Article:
Juliet Stevenson (Nina), Alan
Rickman (Jamie), Jenny Howe (Burge), Bill Paterson (Sandy), Christopher Rozycki (Titus), David Ryall (George)
Originally made as TV movie and screened as part of a BBC
Series, Truly Madly Deeply briefly had a cinema run in the summer of 1991.
Juliet Stevenson plays Nina, a bereaved woman who struggles to
come to terms with her partner Jamie's death and is soon reconciled with his ghost, though the script doesn't clarify whether this is merely a figment of Nina's imagination. As time goes on, Nina
meets a new man, but is still haunted by Jamie's ghost, though she comes to realise that her idealistic view of her relationship with Jamie also had some negatives, as she comes to terms with her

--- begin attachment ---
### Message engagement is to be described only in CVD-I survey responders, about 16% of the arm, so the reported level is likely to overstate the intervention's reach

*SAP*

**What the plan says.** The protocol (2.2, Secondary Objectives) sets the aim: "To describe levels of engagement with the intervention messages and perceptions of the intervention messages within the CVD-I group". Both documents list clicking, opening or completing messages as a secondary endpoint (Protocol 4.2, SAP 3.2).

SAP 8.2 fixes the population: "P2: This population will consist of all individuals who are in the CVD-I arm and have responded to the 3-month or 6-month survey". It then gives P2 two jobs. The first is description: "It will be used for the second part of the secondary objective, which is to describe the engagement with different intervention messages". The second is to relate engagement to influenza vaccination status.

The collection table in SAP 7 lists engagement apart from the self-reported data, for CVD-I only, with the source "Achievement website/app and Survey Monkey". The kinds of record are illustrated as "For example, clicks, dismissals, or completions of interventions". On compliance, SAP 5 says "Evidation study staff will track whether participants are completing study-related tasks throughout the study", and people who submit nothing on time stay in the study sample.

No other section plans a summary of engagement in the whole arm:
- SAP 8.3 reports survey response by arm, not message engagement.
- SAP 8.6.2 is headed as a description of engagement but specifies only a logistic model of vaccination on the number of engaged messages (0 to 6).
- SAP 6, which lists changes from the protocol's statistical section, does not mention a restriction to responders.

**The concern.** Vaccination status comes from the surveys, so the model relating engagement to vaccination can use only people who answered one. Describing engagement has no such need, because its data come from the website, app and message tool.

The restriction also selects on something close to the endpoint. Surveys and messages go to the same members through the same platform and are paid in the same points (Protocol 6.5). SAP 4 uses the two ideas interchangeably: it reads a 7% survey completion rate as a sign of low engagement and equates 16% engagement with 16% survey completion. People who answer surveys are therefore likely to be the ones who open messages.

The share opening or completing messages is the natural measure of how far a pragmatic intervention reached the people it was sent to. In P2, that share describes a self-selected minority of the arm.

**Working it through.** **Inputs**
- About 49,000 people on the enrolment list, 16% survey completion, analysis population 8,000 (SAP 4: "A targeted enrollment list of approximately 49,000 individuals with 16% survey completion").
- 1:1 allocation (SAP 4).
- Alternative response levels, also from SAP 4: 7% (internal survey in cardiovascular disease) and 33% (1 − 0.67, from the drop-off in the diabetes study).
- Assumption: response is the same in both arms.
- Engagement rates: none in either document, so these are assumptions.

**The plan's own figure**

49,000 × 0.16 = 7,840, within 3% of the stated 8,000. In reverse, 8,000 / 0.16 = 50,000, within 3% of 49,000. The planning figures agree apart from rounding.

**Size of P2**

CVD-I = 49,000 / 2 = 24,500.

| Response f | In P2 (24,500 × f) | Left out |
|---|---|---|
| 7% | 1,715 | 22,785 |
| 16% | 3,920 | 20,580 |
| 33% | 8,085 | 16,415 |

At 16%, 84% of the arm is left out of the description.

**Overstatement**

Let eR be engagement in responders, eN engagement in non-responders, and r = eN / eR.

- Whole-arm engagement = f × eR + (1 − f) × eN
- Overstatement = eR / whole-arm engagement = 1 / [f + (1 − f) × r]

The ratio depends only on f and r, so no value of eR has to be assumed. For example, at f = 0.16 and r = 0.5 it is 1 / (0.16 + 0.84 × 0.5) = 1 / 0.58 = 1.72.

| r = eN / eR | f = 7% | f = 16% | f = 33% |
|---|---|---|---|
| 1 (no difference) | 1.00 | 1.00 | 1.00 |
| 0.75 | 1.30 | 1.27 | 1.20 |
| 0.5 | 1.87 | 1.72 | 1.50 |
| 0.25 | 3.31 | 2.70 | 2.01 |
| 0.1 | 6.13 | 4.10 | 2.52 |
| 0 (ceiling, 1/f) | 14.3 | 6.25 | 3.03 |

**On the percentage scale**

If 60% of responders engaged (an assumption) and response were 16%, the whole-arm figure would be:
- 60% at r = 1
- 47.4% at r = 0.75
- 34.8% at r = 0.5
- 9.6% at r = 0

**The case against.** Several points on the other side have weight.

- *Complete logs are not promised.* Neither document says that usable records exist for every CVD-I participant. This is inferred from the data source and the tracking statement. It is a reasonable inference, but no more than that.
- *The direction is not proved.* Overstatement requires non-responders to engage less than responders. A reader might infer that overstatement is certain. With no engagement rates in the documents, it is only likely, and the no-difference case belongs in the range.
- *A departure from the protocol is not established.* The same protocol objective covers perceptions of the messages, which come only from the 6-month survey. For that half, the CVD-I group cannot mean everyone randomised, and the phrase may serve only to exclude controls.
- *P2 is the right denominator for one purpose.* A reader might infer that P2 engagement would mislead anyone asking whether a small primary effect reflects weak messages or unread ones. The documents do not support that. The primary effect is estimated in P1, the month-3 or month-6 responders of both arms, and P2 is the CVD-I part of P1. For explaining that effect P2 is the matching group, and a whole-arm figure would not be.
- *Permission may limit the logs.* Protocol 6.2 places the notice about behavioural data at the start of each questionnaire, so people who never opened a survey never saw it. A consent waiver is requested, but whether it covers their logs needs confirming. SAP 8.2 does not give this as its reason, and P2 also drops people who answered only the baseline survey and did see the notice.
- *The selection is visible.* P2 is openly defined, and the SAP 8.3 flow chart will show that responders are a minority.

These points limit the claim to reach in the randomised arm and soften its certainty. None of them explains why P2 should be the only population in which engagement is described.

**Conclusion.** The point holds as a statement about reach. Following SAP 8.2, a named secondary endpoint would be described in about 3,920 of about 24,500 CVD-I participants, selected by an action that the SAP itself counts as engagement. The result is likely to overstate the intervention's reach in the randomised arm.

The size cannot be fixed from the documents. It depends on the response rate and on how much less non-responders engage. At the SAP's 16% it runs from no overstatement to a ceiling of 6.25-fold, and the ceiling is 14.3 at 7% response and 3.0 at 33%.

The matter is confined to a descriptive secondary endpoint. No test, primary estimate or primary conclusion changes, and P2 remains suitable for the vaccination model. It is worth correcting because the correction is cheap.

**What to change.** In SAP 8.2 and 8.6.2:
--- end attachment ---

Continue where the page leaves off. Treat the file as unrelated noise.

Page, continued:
grief and finally moves on.
Anthony Minghella's romantic fantasy is full of sentiment
without being sentimental, witty and an incredibly clever dramatisation of the stages of bereavement, with two excellent central performances from Juliet Stevenson, whose role was written for her
specifically, and Alan Rickman, making a welcome break from his bad guy supporting roles and taking on a leading one.
The TV movie roots are apparent, but this doesn't get in the
way of a brilliant story, led by outstanding performances.